In a recent survey of 20-something employees, the majority said that they expected a promotion in the workplace at least every two years. Most surprising to business owners, however, was that they did not believe that such advancement should be in any way attached to performance on the job.
My colleague Rob Konopaske at MillenialEdge360 calls this the “level-up” syndrome. The video game generation has been indoctrinated in the motivation of small rewards. Learn the moves, accomplish the tasks of a specific challenge, and you get rewarded with new skills, weapons or money, and move on.
I think video games have created another problem with young employees’ approach to work. No one in a game is merely Bob Johnson, cubicle dweller doing the same work as a hundred others with the same job. You are the center of attention, Dra’ag the Enforcer, doer of deeds and champion of good. Our culture of micro-celebrity, collecting Twitter or Facebook followers to whom you can broadcast the details of your life, is a quest to duplicate your fantasy world uniqueness in reality.
Millennial employees aren’t shy about asking for help and mentoring. The Boomers, tempered in a more competitive workplace (Supply and demand – lots of people were vying for the same brass ring), expect that figuring things out for yourself is a sign of competence. Millennials are accustomed to having the answers at their fingertips, accessing the World Wide Web for everything from the name of the drummer in that obscure garage band to directions on how to make a quiche.
Why memorize something when you have the answers on your smart phone? The educational system no longer teaches by rote, and why should they? I’m old enough to remember being forbidden a calculator in a math test, now that would just seem silly. When was the last time you did long division on a piece of paper?
Is it surprising when they expect success in the workplace to operate by the rules they’ve been taught? Learn the tasks of the position, and you will inevitably advance. If you forget the rules, look them up. Announce every success, regardless of how minor, for others to appreciate. Failure, even repeated failure to accomplish the same thing, is only to be expected. After all, how often did Dra’ag have to die before he breached the citadel?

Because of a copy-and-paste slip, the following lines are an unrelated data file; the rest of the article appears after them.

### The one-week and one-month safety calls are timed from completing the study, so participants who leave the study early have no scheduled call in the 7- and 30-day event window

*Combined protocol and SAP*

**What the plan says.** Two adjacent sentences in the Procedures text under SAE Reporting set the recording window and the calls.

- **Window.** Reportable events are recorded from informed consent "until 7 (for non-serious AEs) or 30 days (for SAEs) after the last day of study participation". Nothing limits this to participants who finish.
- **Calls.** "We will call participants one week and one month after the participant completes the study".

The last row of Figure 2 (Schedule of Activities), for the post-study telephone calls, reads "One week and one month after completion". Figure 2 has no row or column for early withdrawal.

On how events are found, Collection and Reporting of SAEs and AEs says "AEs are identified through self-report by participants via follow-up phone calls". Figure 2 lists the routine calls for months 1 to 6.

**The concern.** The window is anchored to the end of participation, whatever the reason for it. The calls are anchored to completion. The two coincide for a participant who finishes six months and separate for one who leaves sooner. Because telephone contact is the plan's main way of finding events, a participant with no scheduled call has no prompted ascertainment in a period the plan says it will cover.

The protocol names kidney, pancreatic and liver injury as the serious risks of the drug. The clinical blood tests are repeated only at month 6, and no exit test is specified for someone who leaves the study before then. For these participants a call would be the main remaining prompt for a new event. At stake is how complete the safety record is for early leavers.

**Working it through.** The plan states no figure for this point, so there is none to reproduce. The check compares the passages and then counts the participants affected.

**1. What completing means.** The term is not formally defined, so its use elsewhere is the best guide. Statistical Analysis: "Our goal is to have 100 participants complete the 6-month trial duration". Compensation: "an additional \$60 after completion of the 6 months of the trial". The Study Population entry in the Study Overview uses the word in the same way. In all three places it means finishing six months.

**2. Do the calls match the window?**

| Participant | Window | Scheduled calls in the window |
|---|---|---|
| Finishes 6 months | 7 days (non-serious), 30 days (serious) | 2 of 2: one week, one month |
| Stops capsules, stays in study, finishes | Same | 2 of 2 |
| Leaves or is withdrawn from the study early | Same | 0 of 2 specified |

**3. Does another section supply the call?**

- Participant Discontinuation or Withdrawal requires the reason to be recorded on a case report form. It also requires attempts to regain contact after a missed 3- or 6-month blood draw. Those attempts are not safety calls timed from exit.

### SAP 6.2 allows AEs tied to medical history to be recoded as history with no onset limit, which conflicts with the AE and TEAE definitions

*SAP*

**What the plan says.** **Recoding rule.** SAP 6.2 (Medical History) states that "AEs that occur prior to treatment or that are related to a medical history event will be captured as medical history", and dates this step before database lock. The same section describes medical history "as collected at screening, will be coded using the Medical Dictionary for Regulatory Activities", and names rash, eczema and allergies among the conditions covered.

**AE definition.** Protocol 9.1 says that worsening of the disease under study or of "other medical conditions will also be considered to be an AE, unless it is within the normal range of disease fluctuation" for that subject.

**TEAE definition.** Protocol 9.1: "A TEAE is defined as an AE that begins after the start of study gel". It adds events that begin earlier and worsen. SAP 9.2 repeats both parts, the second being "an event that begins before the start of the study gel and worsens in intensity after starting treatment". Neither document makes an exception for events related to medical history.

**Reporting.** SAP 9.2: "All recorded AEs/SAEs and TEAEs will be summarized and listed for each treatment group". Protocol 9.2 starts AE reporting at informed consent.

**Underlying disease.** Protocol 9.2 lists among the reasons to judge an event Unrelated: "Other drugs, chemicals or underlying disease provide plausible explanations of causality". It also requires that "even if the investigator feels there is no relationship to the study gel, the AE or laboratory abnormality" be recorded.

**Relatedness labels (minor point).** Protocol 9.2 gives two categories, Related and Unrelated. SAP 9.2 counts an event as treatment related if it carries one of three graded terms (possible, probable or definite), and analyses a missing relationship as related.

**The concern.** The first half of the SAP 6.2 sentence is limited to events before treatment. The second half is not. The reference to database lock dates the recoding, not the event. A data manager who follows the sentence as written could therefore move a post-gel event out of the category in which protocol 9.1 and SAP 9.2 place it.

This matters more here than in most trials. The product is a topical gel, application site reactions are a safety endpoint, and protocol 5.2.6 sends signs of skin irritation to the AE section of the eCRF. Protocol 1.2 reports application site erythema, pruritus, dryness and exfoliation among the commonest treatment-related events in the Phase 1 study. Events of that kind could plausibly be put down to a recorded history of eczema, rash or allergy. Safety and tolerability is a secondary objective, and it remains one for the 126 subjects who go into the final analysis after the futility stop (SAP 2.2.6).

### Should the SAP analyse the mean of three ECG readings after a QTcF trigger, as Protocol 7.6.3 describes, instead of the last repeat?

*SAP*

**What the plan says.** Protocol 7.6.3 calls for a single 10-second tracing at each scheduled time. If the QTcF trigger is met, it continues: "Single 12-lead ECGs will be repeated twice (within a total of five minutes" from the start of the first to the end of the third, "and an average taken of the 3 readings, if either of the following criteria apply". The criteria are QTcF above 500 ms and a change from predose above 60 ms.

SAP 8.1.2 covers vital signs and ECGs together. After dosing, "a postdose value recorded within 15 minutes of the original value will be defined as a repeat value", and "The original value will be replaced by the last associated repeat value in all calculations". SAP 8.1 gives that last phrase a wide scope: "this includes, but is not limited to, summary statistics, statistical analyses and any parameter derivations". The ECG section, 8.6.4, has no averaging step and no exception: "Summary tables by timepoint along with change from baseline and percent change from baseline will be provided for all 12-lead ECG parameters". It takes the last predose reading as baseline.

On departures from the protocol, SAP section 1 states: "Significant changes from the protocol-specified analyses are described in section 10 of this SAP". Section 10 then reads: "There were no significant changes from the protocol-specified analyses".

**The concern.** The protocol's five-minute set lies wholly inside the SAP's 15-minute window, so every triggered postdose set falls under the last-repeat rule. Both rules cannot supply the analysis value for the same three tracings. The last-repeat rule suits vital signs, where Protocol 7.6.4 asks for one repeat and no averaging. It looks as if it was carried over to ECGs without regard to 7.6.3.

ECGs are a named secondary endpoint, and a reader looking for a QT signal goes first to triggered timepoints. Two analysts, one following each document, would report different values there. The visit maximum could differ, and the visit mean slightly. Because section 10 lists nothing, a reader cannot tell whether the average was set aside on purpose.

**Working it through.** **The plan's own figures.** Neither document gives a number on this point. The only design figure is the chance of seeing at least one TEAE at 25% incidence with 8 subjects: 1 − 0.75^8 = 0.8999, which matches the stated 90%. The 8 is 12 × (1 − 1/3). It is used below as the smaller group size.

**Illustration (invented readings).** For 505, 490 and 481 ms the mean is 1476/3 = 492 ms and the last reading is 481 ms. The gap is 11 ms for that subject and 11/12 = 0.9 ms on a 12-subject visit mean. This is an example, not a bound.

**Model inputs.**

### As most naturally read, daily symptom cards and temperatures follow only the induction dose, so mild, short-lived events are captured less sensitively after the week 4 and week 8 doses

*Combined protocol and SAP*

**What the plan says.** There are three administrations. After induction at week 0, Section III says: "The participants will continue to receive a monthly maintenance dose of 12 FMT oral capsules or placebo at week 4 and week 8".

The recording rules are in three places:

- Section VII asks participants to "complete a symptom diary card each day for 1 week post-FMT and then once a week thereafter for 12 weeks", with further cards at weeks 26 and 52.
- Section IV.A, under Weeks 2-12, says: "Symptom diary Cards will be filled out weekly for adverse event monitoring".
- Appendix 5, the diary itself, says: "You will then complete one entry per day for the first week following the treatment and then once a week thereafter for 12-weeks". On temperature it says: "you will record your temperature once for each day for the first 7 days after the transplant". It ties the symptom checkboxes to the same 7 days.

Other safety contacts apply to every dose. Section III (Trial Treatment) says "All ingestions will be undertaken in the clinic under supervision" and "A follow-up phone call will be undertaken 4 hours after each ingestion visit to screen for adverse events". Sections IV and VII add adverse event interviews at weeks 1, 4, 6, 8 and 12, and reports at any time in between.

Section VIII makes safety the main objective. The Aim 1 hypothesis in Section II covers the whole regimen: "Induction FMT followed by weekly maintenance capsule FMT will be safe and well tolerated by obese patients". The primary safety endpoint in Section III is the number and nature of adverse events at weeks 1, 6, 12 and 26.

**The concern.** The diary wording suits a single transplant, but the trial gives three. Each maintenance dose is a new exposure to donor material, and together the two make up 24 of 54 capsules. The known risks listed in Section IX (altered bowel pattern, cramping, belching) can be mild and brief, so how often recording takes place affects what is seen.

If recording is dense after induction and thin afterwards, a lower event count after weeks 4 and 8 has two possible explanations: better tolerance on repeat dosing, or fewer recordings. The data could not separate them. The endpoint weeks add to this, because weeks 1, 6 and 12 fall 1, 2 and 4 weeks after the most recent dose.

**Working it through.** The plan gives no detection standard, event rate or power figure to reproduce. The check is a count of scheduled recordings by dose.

It’s time for Boomer owners to stop waiting for the Millennials to figure it out. In a great Wall Street Journal article on Boomers this weekend, the humorist P.J. O’Rourke says “we’re the generation who insisted that a passion for living should replace working for one.” (The article is called The Boomer Bust, not to be confused with my work at www.theboomerbust.com) We raised our kids to know that they are special. Trophies for every player on every team. Now we have to live with those kids in our businesses.
The good news is that they are technologically savvy, fast to learn, and good workers when they understand what is expected of them. Give them electronic access to the information they need, and the ability to tap that information constantly. Recognize their accomplishments with incremental advancement or rewards. Let each one know that he or she is special, even if you have to relax your own standards for what constitutes “special.”
Boomers may forget how resentful we were of our parents’ expectations that we would work 30 years in the same job, and be thrilled to get a gold watch at the end. We wanted more, and we worked to get it. Now we’ve raised a generation that expects what we have, and doesn’t necessarily connect getting it directly with effort. It’s pointless to complain about what we’ve made them.
My new book, Hunting in a Farmer’s World: Celebrating the Mind of an Entrepreneur, is now available on Amazon in paperback, hardcover and Kindle. It is an ownership book, not a management book, and is illustrated with the stories of real entrepreneurs who faced challenges that apply to us all.